Changing Times : The Blue Belt Instructor PART 1
By David Karchmer
I guess I feel old when I recall being in my mid-20s when I witnessed the officially landing of Brazilian Jiu Jitsu in America with Royce Gracie’s first victory in UFC 1 in November 1993. After the Ninja craze of the 80s, the buzz about BJJ was very real and exciting. But at least in my area in New York, it would be several years before I would even find anyone that actually trained Brazilian Jiu Jitsu, let alone knew what it was.
I was fortunate enough to get my first exposure to Brazilian Jiu Jitsu from Royce Gracie himself. A seminar attached to the grand opening of a Gracie Academy in Thornwood, New York gave me the opportunity to meet and train with the legend himself. Like many there that day, it was a life altering experience, and one that started my path through BJJ.
Upon reflection, one of the most interesting parts is the fact that my first instructors were all blue belts. But understand, being a blue belt in New York in 1998 was an elite group. My instructors trained directly with Helio, Rorion, and Royce through frequent pilgrimages to California. But the knowledge that they had was so far above what anyone else knew about BJJ in the area that people clambered to train with them.
Fast forward to 2013, and you might ask yourself would anyone train with a blue belt instructor today? After all, Brazilian Jiu Jitsu has long since made its mark on the martial arts community in North America, and high ranking instructors, particularly black belts, are not as hard to come by anymore. So, I wanted to give some thought into what reasons people still can find value in training with lower ranks without necessarily feeling obligated to search out ‘masters’ of the art.
What does it take to get blue belt today?
Firstly, the BJJ ranking system is treated differently than other martial arts. There can be no 7-year old-black belts like in other traditional systems. In fact, you need to be 16 just to receive a blue belt. And if you don’t know, blue is the first colored belt in Brazilian Jiu Jitsu, followed by purple, brown, and then black belt. There are commonly 4 degrees at each belt level as well. There are also age minimums attached to other colored belts, and you have to be 19 years old to receive a black belt.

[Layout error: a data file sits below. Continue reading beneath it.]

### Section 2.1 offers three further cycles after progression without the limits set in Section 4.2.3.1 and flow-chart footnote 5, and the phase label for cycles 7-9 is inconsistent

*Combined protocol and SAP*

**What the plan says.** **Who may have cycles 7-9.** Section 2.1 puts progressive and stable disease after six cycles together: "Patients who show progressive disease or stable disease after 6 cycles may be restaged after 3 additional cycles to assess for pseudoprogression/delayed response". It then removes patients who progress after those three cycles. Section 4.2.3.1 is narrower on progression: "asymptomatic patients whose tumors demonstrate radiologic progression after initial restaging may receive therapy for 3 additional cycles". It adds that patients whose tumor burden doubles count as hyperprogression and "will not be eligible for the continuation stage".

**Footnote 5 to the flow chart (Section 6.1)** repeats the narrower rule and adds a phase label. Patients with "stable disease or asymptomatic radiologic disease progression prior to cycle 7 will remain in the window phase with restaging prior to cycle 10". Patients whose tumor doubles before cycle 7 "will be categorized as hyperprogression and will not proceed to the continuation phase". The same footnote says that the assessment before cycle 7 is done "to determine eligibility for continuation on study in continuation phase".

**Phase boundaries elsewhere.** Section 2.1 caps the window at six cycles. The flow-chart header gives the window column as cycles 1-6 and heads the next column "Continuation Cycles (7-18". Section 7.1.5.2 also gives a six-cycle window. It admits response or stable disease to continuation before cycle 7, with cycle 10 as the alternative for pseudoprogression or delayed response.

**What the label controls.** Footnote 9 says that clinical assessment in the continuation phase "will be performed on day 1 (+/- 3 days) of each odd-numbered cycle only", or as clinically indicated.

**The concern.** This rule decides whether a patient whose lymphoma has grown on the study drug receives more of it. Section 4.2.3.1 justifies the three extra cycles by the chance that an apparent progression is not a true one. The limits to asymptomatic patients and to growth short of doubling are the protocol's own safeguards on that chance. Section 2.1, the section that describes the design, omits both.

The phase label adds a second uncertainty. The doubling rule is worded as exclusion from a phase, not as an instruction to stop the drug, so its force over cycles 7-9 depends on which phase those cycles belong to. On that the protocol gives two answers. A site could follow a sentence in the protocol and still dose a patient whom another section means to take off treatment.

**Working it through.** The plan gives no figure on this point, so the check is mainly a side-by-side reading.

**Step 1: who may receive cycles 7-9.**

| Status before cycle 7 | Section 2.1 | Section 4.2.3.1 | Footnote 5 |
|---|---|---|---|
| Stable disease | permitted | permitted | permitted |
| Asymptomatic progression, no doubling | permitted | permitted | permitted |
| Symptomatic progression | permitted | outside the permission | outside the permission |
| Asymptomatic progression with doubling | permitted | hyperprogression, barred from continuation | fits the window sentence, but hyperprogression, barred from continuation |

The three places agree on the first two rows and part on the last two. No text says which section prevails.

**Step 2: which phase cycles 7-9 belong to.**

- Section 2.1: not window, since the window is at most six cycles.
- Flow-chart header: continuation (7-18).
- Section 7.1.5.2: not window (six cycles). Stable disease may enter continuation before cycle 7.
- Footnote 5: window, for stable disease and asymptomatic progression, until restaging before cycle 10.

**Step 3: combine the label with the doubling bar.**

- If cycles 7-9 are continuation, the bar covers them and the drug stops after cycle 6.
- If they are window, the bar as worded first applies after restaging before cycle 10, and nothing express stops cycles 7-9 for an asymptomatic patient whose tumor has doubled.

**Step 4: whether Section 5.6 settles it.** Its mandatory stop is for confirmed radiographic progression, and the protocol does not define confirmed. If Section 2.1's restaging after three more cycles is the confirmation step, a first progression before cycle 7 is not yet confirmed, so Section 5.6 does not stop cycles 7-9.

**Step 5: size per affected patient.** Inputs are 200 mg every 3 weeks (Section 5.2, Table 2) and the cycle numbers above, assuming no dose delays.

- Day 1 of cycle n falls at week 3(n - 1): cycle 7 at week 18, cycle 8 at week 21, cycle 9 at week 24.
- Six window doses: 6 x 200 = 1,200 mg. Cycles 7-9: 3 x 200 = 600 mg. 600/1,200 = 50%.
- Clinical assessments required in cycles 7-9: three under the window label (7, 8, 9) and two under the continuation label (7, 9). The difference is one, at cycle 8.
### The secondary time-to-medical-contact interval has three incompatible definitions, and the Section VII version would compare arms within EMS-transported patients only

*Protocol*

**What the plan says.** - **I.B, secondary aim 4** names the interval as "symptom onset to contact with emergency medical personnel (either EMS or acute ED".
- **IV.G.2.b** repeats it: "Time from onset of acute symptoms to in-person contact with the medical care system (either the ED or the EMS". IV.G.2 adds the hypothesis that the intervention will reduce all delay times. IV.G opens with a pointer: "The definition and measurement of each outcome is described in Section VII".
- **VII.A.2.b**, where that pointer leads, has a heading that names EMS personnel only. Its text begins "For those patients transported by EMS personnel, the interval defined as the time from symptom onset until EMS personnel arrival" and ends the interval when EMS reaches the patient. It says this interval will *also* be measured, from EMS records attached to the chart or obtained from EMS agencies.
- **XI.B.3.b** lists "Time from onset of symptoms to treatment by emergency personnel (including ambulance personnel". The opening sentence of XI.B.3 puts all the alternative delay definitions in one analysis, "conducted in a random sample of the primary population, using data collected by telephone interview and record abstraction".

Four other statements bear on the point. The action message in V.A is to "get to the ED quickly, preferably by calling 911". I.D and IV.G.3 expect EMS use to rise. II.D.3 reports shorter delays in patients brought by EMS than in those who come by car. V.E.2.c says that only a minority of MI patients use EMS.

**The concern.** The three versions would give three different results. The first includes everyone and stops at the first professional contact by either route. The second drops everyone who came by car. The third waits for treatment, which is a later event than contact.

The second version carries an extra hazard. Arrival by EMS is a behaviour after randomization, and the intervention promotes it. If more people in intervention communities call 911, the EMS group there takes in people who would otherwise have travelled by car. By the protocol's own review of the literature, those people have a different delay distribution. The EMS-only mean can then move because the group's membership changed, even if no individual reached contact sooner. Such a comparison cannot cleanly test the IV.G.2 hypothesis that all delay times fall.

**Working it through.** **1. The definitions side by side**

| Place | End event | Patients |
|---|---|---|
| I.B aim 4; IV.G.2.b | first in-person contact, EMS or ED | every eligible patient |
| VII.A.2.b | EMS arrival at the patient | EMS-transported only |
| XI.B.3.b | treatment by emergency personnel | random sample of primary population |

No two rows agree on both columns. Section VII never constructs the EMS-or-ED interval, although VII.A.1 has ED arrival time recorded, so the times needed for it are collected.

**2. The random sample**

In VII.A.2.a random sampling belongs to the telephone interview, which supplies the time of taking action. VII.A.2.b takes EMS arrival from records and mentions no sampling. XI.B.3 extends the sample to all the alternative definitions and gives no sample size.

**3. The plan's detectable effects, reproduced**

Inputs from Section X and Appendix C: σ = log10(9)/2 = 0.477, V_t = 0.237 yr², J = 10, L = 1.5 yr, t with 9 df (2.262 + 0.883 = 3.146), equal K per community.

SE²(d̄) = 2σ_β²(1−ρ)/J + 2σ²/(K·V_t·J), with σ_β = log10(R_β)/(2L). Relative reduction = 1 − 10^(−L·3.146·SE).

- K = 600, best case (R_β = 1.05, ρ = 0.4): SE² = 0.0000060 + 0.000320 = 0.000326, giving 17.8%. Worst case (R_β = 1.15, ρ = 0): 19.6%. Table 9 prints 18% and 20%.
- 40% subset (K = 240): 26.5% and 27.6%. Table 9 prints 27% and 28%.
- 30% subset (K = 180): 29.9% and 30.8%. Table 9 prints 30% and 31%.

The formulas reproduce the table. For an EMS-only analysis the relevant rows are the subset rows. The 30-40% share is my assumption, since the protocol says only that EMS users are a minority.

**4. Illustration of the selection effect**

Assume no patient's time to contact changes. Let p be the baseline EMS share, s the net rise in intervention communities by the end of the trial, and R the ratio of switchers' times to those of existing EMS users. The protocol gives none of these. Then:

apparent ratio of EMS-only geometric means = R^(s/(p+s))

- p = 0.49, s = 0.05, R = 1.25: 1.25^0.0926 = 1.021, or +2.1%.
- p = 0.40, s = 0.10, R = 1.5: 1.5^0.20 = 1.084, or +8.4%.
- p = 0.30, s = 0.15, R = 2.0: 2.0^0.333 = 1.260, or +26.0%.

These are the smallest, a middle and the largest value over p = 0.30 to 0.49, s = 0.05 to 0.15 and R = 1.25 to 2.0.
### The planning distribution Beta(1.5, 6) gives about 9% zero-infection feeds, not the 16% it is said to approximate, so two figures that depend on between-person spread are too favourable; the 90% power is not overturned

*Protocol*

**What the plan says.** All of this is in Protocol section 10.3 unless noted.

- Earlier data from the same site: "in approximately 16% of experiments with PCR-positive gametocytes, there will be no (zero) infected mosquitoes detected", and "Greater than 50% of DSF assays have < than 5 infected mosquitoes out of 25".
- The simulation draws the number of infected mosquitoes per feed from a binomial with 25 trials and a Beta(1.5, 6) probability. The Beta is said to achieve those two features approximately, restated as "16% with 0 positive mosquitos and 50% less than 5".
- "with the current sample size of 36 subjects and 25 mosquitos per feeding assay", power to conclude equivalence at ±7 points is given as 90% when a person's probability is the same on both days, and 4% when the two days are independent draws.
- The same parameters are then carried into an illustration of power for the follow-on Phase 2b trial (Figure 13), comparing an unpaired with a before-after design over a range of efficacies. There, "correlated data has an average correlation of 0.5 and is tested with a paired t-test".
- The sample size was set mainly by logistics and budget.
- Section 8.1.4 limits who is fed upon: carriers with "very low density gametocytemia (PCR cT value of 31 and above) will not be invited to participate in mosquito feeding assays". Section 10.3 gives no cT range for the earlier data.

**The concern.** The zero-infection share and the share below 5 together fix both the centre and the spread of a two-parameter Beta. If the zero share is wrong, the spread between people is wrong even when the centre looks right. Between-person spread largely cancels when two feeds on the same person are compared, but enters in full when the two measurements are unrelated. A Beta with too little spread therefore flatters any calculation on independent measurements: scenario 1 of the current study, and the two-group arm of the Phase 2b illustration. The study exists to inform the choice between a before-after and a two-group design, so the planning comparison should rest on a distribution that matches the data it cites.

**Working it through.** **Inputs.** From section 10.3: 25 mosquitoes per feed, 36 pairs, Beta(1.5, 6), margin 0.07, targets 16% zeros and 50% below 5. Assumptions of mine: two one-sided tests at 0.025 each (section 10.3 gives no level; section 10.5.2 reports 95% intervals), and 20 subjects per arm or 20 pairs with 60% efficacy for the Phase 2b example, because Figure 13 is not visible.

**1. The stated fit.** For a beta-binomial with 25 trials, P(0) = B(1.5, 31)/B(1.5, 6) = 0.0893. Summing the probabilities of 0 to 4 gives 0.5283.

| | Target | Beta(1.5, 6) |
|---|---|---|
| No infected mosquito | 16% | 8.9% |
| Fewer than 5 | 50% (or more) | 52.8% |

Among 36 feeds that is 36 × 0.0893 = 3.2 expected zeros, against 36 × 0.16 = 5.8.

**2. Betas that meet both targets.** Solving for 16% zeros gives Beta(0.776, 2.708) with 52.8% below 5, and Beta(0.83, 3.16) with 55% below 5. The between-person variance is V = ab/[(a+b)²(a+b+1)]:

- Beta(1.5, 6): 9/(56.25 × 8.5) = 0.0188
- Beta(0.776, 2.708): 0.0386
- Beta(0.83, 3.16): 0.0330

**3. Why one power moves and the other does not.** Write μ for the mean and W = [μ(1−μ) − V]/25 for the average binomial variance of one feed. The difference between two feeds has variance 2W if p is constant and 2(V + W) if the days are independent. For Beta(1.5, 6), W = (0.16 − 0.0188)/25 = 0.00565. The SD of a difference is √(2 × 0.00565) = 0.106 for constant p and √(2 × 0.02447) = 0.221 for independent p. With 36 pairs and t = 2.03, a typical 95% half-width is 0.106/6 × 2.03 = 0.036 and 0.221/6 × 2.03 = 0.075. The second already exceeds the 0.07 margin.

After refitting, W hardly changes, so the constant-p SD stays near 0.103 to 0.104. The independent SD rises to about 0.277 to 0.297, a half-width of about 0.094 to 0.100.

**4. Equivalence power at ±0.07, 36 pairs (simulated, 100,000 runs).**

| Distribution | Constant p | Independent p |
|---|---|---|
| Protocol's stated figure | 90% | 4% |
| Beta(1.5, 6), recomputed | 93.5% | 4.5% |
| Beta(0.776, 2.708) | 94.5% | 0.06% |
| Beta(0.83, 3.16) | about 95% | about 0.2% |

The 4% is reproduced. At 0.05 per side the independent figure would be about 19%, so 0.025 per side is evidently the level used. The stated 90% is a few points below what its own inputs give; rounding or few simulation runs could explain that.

Your belt progression is somewhat mandated as well, with the progression from white to black belt taking a minimum of roughly 5 years. Certainly there are exceptions, with some phenomenal students achieving black belt in as little as 3 years. Likewise, depending on age, number of training times per week, athleticism, and aptitude, it can take some student 13-15 years to reach black belt. Typical training from white to black belt is a 7-10 year investment.
So going back to blue belt for a moment, typically a student today will have at least one year of solid training. But, my recollection of belt promotion a decade or so ago was that it could be much slower progression, as many of the Gracies did not promote students very quickly at all. And even if you progressed to blue belt fairly quickly, you were destined to spend at least a few years as a blue belt, and purple belt was a very serious milestone. A BJJ purple belt is comparable to a black belt in other martial arts, when you compare time, experience, and skill levels.
The deceptive blue belt
Refereeing so many tournaments has exposed me to a lot of different competitors. Often I am amazed to see a highly skilled, advanced division no-Gi grappler go grab his Gi and put on a blue belt. But how could this be? It made me wonder what might be different about the modern blue belt.